I think a lot about loss. Past loss, future loss; past pain, future pain. The delicacy of existence, of life. The only absolute for each and every one of us: eventual death.
There are times it nearly consumes me — it creates anxiety even in moments I am attempting to enjoy something as benign and pleasurable as petting my dog. When I’m sinking my fingers into her silky coat, my brain struggles between the magical oxytocin rush I get from the adoring look in her eyes and the desperate knowledge that my time with this amazing creature is limited.
People spend a lot of time talking and writing about mindfulness. They also speak of gratitude, especially this month. I tell myself to appreciate what is right in front of me and let that be enough — the dog is here and she is wonderful — but it is not an easy skill for me to master with my brain catapulting back and forth in time, both remembering and foreseeing sadness.
I think a lot about loss because I’ve had quite a few deaths in my life — more than some, fewer than others. Some so close to me they continue to sting for a long time, a couple so bad I can’t easily talk about them, and one — losing my big brother — that changed me forever. Enough overall to be a little damaged and a teensy bit obsessed.
Part of my compulsion is not wanting to let go. People in the U.S. tend to avoid death and dying as if they aren’t the true equalizers, though these are the only things certain to touch us all. We are taught — implicitly and explicitly — to move on, “get over it,” find closure, forget, to push the dead away, as if lingering with them is somehow unhealthy.
I’m not Mexican, and I would hate for anyone to think I am in the business of cultural appropriation, but I love the recent holiday, Dia de los Muertos. First of all, it isn’t morbid; it’s a celebration of life. Second, it acknowledges that it is OK to carry our dead — that in remembering and honoring them, we keep them with us.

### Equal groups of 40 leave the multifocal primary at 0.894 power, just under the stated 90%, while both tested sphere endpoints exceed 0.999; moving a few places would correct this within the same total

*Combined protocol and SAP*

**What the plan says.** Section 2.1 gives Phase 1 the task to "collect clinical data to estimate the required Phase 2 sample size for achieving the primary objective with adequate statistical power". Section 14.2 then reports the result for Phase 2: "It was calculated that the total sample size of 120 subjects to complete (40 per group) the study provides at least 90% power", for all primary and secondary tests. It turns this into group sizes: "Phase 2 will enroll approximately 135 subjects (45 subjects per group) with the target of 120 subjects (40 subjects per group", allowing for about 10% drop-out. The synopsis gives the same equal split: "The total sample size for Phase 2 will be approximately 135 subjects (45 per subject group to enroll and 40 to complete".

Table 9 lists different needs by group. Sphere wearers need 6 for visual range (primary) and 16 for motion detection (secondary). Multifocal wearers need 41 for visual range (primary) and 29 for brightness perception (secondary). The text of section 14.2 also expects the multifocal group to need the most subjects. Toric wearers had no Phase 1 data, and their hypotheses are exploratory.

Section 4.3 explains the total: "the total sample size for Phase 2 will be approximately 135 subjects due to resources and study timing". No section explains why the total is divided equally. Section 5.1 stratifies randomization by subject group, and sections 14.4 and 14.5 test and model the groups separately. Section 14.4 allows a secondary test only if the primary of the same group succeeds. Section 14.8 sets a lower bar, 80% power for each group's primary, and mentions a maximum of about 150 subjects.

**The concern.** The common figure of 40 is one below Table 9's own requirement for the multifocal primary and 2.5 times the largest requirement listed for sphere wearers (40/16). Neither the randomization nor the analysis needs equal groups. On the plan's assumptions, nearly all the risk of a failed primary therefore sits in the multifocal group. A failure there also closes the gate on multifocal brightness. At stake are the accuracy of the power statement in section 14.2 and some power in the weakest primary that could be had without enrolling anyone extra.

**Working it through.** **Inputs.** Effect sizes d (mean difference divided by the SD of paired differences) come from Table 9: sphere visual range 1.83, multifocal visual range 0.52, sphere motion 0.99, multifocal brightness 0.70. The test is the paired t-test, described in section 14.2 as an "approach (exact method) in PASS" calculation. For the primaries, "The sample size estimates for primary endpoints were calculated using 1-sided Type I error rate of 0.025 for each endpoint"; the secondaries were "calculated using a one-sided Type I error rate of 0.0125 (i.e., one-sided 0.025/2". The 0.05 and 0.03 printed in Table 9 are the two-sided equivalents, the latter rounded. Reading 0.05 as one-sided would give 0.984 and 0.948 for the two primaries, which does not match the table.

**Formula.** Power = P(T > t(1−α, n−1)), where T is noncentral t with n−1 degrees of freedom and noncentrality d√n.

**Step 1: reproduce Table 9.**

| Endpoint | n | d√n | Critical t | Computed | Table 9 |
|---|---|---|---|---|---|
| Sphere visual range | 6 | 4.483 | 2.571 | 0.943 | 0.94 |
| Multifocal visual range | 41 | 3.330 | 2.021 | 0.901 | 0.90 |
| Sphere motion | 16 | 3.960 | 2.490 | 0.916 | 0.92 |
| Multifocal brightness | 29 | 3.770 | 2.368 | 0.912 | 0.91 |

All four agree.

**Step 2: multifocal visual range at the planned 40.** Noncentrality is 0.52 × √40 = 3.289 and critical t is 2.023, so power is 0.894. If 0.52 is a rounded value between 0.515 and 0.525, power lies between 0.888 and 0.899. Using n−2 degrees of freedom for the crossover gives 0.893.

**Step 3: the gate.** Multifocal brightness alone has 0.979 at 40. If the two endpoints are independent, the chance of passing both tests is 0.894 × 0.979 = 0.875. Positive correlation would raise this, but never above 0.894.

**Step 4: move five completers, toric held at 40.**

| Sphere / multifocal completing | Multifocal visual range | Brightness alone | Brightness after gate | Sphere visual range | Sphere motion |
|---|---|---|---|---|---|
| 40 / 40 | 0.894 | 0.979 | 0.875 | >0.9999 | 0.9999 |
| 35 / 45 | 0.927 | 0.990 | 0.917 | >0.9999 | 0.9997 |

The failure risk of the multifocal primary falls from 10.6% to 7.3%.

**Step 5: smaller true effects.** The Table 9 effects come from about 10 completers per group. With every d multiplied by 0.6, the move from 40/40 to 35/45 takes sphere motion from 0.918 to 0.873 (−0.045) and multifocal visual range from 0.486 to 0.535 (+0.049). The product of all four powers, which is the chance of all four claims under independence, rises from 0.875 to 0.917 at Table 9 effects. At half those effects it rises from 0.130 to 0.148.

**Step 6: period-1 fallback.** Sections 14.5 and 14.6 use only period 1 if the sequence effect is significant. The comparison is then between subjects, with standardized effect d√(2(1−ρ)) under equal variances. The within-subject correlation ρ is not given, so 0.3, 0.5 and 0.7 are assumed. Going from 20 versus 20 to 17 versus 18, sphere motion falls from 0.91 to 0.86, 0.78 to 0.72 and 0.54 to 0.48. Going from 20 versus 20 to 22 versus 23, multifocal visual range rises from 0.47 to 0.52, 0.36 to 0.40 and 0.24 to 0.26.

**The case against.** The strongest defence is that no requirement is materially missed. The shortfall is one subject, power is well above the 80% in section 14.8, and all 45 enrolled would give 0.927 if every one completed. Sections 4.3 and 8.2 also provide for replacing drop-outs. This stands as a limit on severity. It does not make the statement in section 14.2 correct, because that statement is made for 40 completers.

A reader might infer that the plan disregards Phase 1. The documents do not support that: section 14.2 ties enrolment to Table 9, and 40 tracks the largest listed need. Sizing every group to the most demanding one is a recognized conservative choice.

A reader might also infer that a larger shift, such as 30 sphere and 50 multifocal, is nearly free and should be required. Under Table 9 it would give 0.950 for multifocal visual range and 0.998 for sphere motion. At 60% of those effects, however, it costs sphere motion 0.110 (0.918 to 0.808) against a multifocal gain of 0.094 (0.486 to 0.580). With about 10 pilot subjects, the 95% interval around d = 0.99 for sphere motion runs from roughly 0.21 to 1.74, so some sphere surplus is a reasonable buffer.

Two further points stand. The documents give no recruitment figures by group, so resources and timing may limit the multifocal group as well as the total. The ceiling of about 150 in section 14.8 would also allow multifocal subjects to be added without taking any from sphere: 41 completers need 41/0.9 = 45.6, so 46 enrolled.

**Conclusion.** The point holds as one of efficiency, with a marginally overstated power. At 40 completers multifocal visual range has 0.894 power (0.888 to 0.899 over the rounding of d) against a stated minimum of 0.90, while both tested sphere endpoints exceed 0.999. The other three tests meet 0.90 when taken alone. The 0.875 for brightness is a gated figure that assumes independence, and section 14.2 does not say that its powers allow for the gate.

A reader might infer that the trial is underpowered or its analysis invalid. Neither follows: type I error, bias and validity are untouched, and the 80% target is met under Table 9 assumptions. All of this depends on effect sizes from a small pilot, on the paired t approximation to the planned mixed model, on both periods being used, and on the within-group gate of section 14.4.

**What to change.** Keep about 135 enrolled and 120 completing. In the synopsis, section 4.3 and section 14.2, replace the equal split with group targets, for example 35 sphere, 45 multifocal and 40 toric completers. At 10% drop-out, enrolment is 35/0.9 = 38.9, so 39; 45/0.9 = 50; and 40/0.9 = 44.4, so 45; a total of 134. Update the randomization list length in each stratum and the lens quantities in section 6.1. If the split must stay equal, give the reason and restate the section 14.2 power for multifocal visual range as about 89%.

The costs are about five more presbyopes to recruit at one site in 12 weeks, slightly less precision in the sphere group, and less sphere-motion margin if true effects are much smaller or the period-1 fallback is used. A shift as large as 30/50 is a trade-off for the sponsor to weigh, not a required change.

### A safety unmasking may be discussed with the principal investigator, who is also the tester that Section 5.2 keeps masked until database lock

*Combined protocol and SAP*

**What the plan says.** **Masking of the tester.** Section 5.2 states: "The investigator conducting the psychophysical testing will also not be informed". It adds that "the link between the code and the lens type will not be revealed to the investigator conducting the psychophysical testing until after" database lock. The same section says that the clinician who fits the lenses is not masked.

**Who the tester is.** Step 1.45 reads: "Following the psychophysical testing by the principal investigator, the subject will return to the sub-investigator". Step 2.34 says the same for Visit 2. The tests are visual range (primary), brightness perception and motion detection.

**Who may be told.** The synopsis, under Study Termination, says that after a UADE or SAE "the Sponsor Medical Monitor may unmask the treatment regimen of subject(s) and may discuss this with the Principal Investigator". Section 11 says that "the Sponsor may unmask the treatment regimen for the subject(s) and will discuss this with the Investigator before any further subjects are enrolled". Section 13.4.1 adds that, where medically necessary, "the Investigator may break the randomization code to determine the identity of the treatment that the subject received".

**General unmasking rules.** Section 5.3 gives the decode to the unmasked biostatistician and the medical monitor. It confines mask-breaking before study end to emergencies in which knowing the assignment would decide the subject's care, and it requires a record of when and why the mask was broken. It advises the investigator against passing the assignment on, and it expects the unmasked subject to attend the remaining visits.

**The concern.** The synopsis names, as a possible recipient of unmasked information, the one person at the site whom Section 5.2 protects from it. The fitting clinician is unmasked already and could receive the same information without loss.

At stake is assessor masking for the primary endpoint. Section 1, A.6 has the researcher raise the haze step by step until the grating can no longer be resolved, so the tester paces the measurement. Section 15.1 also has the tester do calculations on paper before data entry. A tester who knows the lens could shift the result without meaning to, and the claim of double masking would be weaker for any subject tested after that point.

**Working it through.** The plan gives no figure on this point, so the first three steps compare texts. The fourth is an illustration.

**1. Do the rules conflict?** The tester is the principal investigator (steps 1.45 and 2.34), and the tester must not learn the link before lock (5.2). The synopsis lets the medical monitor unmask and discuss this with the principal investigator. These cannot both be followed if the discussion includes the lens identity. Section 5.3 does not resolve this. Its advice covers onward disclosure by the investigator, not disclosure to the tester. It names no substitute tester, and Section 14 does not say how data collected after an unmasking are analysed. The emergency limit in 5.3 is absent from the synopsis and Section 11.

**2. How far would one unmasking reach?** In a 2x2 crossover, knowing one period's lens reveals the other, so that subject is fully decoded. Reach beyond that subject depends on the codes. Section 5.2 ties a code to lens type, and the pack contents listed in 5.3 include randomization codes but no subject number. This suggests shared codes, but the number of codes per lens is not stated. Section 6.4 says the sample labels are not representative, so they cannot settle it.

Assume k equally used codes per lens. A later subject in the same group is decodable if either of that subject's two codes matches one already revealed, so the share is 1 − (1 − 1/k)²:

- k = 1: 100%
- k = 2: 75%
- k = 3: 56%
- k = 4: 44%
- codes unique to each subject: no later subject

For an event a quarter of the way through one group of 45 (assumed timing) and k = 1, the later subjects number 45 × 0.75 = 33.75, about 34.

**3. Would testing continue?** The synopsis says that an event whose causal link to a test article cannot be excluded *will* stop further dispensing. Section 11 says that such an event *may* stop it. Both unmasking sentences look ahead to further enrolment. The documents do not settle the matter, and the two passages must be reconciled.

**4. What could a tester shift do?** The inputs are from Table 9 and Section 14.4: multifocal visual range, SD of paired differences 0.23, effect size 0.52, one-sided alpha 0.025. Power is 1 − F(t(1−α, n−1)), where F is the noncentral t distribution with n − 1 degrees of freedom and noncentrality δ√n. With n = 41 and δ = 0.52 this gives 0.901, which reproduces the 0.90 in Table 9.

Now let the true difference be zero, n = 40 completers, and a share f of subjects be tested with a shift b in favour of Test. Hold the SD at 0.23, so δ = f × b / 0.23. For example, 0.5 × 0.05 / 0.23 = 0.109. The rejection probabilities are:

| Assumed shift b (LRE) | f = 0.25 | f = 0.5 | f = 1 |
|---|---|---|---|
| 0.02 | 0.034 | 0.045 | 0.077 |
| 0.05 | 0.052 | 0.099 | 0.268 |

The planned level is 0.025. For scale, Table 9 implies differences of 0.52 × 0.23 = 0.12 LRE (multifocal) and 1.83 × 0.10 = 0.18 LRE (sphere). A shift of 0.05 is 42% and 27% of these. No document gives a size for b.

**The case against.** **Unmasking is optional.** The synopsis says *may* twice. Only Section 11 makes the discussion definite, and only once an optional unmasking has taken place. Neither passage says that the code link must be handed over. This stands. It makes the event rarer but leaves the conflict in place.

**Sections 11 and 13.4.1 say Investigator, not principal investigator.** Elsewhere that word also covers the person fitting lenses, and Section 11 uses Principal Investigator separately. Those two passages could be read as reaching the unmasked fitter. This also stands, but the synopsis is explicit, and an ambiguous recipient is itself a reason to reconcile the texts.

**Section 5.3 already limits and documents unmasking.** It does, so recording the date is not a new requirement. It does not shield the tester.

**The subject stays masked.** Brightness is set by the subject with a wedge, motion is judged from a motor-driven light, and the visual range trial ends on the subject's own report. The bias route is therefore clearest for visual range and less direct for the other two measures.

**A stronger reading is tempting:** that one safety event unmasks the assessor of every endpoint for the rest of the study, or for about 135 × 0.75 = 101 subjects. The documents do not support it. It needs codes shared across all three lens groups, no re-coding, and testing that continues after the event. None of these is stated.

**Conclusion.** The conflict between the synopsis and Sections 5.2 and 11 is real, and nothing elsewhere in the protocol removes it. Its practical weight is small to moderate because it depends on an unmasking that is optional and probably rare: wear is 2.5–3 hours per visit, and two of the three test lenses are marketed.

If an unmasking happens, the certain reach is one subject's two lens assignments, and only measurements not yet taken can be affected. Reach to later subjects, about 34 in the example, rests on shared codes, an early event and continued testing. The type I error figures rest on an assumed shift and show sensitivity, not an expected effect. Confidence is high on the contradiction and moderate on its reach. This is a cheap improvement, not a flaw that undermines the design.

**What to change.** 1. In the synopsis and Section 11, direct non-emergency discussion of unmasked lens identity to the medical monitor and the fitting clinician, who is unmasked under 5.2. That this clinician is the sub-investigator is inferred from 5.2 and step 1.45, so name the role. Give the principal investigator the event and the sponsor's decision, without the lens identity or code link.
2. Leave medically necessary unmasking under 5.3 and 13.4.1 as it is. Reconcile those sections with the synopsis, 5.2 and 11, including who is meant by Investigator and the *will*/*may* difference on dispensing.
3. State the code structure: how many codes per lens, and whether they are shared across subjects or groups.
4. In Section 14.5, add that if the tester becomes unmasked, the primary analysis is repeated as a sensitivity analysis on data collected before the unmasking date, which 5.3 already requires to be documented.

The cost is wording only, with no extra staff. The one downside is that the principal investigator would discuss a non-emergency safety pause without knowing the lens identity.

Dia de los Muertos is really two days: November 1 for children who have died (technically Dia de los Innnocents); November 2 for adults. There is some relationship with the Catholic All Saints Day and All Souls Day, though elements are distinctly different.
On these days, the souls of the dead are welcomed back, maybe even beckoned, with their favorite treats. Families or individuals build ofrendas, altars that include some combination of photos, flowers, candles, crosses, paper cutouts, calaveras — candies made of sugar and shaped like skulls — and the favorite food and drink of the dearly departed. There is this notion of some kind of reunion, which I find very alluring.
The idea that a public holiday is declared exclusively for this is amazing to me. Our Memorial Day merely honors those lost in military service (not to suggest that is mere, only that there are so many others to remember). And then, the event is somber. Mexicans throw parties instead because they believe the dead would not want us to wallow in our misery.
I was touched to find an ofrenda last week set up in the library atrium at the college where I work. It seemed to be there in a general way rather than for a specific person or persons. I paused there for a few minutes to admire the pretty, colorful display with its many carefully arranges treasures. I paused to think about my brother, someone I want always to keep close to me.
I paused to think, sadly, about the many people lost in the past few weeks that we should be remembering right now as a community, our collective losses being as great as they are. But I appreciated the opportunity to stop and recognize their lives, their contributions, to honor the ways they lit up the world with their individual gifts, personalities, relationships, talents.
I like to think all the souls did return for a day or two to remind us to find the joy and light, appreciate the beauty, eat deliciously, bask in the glow of candlelight. To love and be loved, to embrace the dead because they lived, to reconsider our precious existence in the way of the quote by Gabriel García Márquez, “No llores porque ya se terminó, sonríe porque sucedió.”
Don’t cry because it’s over; smile because it happened.